WASHINGTON - President Bush left some of the balance out of the balance sheet when he talked about retirement savings in his State of the Union speech.
The president told younger workers they can expect higher retirement returns if they divert some of their payroll taxes into private accounts under his proposal. He didn't tell them they can expect a lower Social Security check too.
A variety of telling details went unspoken in the policy-thick address, on jobs, Iraq, terrorism and more.
In a portion of his speech dealing with economic progress in the past four years, Bush trumpeted the addition of 2.3 million jobs "in the last year alone," as if he's delivered a succession of job gains.
His number was correct for the year in question, but he left out that there was an overall job loss in those four years. He remains about 300,000 jobs short of closing that jobs deficit.
Bush called Iraq "free and sovereign," an arguably premature definition in light of the continuing violence from insurgents and the overwhelming presence of U.S. troops.
The president touted global support for the Iraq war, saying 28 countries have troops on the ground. However, most troops come from the United States and Britain, 90 percent of coalition troop deaths have been American, and several nations have indicated they want to pull out because of costs, casualties and because the Iraqis completed their election Sunday.
Bush explained in detail how, under his proposal, younger workers would be able to divert some of their Social Security payroll taxes into private accounts "so you can build a nest egg for your own future."
Nowhere did he give the other side of the equation - that Social Security benefits for those workers would be reduced as a result. He stated "your account will provide money for retirement over and above the check you will receive from Social Security," without explaining that that check would be smaller.
Moreover, he seemed to issue a guaranteed return on investment for people putting some of their retirement money in the market, saying: "Your money will grow, over time, at a greater rate than anything the current system can deliver."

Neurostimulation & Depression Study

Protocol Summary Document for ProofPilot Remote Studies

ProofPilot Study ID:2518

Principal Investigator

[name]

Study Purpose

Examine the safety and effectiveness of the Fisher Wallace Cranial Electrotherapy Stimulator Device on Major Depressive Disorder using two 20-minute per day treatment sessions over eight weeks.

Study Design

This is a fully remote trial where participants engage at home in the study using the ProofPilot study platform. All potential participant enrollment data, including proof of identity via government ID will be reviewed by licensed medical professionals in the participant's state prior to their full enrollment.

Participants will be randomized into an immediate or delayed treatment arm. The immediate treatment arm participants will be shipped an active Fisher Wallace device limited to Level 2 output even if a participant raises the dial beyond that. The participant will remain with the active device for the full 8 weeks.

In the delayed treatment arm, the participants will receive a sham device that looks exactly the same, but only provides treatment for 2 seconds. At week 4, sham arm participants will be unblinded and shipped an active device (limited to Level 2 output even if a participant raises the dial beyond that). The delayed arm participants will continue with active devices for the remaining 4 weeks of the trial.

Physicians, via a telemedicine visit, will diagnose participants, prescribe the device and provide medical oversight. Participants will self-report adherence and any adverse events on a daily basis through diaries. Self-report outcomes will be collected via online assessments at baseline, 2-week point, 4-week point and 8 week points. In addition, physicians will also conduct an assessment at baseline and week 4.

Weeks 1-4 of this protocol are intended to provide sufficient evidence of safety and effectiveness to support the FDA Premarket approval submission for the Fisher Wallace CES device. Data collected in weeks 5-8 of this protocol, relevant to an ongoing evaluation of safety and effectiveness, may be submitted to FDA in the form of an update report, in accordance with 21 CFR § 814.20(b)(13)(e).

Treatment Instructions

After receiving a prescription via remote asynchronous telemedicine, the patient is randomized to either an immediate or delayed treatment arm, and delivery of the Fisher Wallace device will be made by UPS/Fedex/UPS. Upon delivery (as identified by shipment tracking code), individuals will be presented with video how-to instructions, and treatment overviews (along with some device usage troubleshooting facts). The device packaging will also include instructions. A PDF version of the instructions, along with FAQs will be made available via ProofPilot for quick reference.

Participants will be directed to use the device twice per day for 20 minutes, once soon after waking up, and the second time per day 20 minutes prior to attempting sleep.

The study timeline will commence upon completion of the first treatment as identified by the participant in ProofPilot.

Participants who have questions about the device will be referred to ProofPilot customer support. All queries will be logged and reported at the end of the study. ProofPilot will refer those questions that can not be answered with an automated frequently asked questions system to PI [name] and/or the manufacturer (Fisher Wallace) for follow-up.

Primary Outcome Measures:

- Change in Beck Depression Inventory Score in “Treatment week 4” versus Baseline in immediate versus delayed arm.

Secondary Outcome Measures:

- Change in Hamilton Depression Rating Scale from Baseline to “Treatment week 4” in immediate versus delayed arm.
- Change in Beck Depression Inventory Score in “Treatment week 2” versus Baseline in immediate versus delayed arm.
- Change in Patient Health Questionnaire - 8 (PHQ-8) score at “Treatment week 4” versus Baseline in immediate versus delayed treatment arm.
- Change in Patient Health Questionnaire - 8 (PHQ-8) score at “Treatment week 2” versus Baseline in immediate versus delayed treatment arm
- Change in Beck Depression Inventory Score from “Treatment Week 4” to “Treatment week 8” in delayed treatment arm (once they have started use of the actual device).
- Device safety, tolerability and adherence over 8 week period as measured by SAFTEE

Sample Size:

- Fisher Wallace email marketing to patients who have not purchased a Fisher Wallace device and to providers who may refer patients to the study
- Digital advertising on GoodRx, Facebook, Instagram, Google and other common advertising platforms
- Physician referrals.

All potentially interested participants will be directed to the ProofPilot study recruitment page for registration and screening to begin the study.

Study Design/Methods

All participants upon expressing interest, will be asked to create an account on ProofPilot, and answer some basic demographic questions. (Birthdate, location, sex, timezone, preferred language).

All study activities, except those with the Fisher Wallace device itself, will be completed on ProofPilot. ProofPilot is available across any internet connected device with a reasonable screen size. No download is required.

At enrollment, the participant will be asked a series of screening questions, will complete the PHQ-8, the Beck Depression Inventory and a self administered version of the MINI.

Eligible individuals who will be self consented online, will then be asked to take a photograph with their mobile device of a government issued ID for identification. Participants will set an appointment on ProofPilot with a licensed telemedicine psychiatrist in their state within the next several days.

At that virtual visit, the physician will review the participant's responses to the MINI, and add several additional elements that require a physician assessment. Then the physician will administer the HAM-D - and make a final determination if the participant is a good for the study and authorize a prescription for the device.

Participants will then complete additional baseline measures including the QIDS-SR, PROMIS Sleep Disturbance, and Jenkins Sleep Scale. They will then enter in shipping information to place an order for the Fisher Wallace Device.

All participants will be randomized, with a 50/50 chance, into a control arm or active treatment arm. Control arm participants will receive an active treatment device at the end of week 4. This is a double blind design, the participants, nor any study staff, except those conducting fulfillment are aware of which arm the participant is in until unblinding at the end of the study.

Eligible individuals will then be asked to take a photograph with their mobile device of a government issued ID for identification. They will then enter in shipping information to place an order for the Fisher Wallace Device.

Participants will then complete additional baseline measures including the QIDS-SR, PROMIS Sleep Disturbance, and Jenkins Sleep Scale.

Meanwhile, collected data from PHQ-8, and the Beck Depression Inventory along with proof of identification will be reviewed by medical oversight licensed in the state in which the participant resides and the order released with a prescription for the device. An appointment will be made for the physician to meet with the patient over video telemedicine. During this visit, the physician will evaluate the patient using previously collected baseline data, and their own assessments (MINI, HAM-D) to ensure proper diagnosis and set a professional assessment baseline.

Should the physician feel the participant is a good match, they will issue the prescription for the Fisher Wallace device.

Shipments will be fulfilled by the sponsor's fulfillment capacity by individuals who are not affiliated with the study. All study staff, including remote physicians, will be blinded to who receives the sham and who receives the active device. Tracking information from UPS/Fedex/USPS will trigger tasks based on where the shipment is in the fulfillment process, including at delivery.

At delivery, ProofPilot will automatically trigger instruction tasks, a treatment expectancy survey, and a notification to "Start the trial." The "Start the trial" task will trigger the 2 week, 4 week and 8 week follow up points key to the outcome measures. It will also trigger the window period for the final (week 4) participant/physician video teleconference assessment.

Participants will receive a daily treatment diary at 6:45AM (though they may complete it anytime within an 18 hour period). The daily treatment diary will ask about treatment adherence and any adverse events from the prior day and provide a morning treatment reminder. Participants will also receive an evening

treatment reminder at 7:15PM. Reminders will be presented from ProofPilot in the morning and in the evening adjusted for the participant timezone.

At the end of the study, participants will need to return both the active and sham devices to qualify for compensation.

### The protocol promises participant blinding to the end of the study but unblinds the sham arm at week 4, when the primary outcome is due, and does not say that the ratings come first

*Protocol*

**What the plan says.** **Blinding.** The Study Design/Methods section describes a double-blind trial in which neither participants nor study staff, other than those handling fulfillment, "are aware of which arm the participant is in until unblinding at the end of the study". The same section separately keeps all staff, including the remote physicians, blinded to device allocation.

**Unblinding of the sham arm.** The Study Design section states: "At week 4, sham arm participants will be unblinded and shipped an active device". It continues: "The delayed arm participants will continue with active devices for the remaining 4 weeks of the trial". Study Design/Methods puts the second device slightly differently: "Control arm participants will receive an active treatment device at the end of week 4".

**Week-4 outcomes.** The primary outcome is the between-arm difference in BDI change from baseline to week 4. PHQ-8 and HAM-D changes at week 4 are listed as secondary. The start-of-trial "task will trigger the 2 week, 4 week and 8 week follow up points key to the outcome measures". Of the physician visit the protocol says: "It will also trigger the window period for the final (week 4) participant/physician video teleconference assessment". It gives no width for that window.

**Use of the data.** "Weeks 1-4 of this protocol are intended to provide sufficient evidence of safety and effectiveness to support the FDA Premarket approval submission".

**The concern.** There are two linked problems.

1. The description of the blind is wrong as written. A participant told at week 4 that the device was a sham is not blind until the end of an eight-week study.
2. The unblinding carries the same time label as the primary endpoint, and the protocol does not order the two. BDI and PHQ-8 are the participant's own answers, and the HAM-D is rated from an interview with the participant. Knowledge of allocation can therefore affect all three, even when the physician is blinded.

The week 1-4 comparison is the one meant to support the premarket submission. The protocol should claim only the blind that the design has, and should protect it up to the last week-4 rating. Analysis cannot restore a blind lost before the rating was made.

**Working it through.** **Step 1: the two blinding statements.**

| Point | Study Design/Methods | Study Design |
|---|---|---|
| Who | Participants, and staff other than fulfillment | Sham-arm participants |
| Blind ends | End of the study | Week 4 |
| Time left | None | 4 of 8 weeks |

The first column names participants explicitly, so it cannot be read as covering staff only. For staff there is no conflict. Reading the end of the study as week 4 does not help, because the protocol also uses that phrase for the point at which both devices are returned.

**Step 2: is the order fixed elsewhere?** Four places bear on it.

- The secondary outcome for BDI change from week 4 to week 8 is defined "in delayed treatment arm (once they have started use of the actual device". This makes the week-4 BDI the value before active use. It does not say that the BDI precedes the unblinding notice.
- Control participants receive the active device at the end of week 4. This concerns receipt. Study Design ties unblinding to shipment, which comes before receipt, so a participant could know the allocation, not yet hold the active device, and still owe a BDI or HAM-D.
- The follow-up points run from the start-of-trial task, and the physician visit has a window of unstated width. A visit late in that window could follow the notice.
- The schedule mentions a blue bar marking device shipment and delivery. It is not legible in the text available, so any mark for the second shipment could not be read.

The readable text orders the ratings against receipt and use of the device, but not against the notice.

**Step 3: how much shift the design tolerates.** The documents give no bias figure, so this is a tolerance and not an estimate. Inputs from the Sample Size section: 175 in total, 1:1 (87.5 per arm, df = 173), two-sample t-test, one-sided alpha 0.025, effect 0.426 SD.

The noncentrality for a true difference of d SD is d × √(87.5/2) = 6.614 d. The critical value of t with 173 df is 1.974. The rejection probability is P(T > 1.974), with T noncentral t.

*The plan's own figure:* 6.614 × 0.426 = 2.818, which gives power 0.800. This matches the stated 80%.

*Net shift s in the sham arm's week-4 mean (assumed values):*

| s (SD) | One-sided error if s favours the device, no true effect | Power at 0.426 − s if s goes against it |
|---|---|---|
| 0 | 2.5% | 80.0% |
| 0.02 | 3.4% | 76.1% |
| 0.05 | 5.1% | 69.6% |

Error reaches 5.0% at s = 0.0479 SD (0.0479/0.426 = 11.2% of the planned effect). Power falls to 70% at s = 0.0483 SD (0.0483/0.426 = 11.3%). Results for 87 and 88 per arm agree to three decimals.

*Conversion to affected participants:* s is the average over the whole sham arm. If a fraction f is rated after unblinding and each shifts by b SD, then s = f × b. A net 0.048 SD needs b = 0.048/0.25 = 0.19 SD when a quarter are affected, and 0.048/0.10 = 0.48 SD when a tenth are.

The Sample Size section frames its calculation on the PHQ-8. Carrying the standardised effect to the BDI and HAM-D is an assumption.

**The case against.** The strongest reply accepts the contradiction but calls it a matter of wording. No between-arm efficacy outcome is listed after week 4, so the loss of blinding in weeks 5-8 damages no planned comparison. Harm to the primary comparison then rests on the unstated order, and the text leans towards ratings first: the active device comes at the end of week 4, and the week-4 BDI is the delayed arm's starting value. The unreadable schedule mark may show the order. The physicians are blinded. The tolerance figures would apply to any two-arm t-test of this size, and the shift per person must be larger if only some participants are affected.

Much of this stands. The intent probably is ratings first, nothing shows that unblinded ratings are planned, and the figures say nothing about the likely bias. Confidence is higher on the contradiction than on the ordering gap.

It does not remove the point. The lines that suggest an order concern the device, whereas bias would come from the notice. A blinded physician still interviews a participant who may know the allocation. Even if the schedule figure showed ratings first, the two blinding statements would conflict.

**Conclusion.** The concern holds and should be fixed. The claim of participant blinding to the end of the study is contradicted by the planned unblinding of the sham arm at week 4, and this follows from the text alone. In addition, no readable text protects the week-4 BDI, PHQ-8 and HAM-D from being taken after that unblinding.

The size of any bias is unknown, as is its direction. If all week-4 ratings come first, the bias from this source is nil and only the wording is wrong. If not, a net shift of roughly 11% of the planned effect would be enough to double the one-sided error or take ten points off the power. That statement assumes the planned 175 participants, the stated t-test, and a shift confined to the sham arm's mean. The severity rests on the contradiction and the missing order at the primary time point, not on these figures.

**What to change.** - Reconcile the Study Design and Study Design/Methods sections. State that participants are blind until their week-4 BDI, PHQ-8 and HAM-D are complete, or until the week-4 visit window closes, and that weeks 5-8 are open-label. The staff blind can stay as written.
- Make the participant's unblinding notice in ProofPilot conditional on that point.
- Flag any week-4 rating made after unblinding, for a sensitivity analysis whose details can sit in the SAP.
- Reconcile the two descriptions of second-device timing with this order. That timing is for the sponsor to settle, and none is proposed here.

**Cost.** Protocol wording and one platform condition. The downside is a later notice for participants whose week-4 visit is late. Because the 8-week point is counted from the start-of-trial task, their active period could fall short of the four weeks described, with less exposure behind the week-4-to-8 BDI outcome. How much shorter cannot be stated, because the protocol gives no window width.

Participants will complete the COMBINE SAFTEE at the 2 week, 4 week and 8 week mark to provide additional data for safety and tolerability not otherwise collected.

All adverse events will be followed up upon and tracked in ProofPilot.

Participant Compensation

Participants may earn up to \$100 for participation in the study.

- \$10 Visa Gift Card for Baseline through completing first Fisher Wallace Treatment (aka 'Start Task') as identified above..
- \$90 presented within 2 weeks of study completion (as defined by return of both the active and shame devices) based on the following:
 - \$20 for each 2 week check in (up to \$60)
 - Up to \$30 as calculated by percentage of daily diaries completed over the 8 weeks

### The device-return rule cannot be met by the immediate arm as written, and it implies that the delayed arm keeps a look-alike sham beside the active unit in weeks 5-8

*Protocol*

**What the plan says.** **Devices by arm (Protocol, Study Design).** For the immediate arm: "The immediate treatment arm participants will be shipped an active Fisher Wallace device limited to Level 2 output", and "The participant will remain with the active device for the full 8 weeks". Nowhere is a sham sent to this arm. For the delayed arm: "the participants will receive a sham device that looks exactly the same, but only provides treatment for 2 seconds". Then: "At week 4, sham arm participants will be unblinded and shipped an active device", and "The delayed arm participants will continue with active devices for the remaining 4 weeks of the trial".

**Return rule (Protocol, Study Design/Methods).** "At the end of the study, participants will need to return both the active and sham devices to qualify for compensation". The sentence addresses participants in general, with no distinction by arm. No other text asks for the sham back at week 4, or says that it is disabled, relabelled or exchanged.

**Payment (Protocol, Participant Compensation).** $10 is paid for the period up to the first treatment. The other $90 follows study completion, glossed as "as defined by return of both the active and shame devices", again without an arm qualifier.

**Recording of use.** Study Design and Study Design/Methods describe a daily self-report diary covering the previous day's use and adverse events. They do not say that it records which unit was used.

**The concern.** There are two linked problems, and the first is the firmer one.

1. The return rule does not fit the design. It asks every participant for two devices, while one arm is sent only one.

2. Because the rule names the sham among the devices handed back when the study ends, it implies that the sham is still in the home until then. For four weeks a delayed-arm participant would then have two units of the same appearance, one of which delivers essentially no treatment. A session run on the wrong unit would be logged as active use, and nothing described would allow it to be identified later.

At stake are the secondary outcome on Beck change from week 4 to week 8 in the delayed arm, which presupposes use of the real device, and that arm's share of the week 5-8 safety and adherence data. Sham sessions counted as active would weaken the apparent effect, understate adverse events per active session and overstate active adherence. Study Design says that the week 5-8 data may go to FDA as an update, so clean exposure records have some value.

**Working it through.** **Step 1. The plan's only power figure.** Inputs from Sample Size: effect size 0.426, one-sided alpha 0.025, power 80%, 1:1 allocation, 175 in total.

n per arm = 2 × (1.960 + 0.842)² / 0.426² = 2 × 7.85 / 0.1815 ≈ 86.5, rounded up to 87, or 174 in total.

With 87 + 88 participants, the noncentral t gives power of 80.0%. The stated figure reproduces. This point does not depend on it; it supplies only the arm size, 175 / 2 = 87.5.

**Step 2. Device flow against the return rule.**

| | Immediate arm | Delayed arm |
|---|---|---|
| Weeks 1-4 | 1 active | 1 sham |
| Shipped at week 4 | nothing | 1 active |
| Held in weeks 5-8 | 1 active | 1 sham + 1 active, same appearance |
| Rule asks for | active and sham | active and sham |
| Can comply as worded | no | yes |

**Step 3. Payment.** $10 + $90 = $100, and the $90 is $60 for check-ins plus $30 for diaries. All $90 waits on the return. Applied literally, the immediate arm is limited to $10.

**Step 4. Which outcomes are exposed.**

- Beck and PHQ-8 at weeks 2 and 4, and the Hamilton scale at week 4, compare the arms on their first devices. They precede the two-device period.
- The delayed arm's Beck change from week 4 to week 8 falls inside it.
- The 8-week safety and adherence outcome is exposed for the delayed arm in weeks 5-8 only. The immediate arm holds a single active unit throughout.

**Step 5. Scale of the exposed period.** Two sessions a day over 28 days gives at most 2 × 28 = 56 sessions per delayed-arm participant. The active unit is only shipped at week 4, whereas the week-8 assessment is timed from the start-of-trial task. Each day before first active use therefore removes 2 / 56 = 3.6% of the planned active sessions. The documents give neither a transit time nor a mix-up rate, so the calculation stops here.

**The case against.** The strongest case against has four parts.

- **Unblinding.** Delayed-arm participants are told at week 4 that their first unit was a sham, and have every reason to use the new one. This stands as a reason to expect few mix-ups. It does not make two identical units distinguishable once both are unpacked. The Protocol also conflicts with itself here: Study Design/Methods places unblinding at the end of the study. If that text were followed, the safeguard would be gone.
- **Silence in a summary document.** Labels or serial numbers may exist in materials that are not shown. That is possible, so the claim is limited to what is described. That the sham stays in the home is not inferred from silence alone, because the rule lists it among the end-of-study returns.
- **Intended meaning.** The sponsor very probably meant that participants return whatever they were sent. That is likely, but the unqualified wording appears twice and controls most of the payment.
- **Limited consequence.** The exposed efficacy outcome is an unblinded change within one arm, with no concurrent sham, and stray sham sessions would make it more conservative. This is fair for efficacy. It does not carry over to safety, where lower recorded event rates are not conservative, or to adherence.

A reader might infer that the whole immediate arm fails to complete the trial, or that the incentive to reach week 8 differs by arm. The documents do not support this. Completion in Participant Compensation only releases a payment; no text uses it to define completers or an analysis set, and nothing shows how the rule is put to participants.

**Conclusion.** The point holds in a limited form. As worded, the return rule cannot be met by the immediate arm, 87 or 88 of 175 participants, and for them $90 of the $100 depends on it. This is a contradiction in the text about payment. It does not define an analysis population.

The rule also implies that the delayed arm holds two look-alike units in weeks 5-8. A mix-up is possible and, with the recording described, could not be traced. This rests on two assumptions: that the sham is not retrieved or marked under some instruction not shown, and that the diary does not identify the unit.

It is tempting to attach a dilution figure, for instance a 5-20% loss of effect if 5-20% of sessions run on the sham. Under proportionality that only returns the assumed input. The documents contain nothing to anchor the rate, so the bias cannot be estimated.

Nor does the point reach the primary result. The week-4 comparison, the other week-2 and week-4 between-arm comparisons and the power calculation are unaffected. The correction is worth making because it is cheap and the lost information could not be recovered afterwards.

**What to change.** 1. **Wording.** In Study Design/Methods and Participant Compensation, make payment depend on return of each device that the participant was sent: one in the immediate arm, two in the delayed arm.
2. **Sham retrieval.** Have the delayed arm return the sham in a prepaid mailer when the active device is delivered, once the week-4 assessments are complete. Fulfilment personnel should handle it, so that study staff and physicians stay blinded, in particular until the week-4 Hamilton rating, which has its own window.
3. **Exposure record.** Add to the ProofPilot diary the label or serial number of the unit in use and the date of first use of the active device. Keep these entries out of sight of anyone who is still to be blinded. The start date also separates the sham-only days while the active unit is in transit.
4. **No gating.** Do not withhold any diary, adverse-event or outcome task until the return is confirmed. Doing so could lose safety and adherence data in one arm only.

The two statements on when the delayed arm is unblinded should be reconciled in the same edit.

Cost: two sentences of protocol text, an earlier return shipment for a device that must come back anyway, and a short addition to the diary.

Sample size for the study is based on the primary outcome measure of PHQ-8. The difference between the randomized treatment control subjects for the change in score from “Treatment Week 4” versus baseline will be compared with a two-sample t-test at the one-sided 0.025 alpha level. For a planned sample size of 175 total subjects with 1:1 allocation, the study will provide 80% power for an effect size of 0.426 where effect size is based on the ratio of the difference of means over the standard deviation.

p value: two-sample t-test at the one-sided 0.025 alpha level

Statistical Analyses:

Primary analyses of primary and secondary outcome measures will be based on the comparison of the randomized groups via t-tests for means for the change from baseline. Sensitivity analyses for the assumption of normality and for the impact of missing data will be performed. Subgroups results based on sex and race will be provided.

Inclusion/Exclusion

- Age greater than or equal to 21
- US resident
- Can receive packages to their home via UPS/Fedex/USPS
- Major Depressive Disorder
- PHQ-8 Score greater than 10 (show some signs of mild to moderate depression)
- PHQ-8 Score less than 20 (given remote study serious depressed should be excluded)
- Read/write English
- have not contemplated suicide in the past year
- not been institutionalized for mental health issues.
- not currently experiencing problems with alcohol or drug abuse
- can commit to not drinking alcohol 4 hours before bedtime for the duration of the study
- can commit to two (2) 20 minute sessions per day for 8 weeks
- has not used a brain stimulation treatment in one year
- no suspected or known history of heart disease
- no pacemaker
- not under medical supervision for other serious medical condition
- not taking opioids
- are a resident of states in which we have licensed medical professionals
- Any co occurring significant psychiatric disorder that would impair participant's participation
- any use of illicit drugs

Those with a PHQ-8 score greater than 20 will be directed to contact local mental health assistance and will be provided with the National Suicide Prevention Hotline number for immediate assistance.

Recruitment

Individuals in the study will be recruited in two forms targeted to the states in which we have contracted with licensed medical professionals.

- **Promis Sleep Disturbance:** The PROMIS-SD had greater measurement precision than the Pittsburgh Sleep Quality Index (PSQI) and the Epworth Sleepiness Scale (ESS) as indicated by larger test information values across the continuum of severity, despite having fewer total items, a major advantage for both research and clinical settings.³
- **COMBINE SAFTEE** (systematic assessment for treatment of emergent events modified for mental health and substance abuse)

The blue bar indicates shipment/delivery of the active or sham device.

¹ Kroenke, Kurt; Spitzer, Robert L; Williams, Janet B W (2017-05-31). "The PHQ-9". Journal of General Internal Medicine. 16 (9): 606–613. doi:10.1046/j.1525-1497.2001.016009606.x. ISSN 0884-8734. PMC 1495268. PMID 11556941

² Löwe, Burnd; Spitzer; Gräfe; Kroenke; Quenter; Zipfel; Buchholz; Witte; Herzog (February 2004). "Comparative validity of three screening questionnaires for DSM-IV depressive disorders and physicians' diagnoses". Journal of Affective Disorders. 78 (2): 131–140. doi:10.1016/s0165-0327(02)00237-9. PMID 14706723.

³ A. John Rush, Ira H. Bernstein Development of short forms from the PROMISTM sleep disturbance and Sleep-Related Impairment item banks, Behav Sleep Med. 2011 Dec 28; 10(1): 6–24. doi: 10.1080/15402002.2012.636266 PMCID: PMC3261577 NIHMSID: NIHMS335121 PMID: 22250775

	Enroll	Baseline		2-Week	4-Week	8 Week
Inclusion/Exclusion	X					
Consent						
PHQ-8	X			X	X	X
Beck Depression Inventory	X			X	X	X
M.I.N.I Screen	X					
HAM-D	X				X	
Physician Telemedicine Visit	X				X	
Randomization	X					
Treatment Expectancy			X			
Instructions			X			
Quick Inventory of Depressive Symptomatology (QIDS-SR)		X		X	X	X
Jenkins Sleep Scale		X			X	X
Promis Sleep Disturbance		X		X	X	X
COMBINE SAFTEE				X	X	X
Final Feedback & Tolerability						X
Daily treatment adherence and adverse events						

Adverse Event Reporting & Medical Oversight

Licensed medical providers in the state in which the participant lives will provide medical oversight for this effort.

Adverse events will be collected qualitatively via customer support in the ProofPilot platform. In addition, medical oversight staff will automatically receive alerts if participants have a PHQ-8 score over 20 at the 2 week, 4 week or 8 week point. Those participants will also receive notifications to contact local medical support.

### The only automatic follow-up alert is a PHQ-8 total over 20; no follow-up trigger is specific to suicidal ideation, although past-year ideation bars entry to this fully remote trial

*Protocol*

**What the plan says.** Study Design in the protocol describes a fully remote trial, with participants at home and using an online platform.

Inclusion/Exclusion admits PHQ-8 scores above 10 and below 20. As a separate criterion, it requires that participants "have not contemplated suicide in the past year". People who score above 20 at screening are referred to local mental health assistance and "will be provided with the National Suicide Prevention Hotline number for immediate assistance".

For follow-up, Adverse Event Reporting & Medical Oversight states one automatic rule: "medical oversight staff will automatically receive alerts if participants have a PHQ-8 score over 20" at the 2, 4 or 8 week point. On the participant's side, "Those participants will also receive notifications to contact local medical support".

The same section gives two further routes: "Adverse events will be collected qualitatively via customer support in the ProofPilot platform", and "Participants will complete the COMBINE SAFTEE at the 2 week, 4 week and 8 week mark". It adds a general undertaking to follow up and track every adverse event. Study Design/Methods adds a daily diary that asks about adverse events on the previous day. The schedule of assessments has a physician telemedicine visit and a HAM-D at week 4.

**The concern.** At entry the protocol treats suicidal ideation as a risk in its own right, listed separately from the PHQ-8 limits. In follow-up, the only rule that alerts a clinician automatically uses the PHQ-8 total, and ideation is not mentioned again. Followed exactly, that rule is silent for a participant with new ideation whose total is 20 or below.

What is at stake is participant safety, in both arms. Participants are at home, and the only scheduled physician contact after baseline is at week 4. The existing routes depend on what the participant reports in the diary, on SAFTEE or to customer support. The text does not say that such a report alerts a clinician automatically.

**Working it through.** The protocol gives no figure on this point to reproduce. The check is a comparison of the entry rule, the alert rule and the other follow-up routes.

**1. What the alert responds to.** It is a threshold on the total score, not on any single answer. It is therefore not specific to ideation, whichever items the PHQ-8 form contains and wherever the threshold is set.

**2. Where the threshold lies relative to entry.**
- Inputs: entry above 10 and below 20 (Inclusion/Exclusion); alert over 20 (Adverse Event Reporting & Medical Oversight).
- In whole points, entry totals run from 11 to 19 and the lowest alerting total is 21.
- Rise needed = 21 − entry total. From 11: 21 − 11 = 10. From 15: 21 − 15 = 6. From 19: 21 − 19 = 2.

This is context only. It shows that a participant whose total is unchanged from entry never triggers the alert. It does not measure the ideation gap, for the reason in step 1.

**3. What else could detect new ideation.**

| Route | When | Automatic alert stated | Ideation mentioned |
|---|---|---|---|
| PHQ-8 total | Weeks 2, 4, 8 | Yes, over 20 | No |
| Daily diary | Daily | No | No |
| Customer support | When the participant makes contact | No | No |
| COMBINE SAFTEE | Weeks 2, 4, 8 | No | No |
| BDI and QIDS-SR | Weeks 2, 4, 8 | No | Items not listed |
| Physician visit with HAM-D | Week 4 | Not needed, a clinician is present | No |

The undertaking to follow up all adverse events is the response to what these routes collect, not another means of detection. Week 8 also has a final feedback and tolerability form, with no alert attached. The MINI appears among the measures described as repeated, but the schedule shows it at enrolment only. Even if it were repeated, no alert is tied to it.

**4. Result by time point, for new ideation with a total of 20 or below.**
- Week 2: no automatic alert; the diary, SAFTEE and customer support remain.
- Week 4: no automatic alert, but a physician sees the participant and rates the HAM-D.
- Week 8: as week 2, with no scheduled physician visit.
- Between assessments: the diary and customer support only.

Although his plan promises checks and balances to ensure such money isn't frittered away on risky investments, it does not come with a guarantee of performance exceeding benefits of the current system. It does, however, come with that expectation.
Declaring Social Security will go broke if nothing is done, Bush said that by 2042, "the entire system would be exhausted and bankrupt."
The nonpartisan Congressional Budget Office forecasts Social Security as it is would be able to pay 73 percent of benefits in 2042 and stay solvent for 10 years beyond that.
"The speech does what one would expect it to do: focuses on advantages of the plan, not on the risks," said Kathleen Hall Jamieson, director of the University of Pennsylvania's Annenberg Public Policy Center.
"The worrisome parts of the speech are those that use the word 'bankruptcy,'" she said. "The speech suggests that the threat is more imminent than it is."
Bush did not, however, try to sell his plan for partial privatization as a solution to the entitlement program's looming fiscal crisis. He acknowledged there are various proposals for limiting benefits down the road and said, "All these ideas are on the table."
Also in the speech:
- Bush called Iraq "a vital front on the war on terror" and said Americans "are fighting terrorists in Iraq so we do not have to face them here at home."
The terrorist link that the United States most worried about when it invaded Iraq - an alleged relationship with the al-Qaida network behind the Sept. 11, 2001, attacks came to little.
Bush said his "Clear Skies" legislation will cut power air pollution from power plants. A preliminary report last month by the National Academy of Sciences predicted Bush's plan would reduce air pollution by less than the current Clean Air Act rules.
Bush said the U.S. economy "is the fastest growing of any major industrialized nation." Although not a member of the G-8 club of industrialized nations, China posted growth last year of 9.5 percent, its government said, more than double U.S. growth of 4.4 percent.
Associated Press Writer Sam Hananel contributed to this report.
© 2005 The Associated Press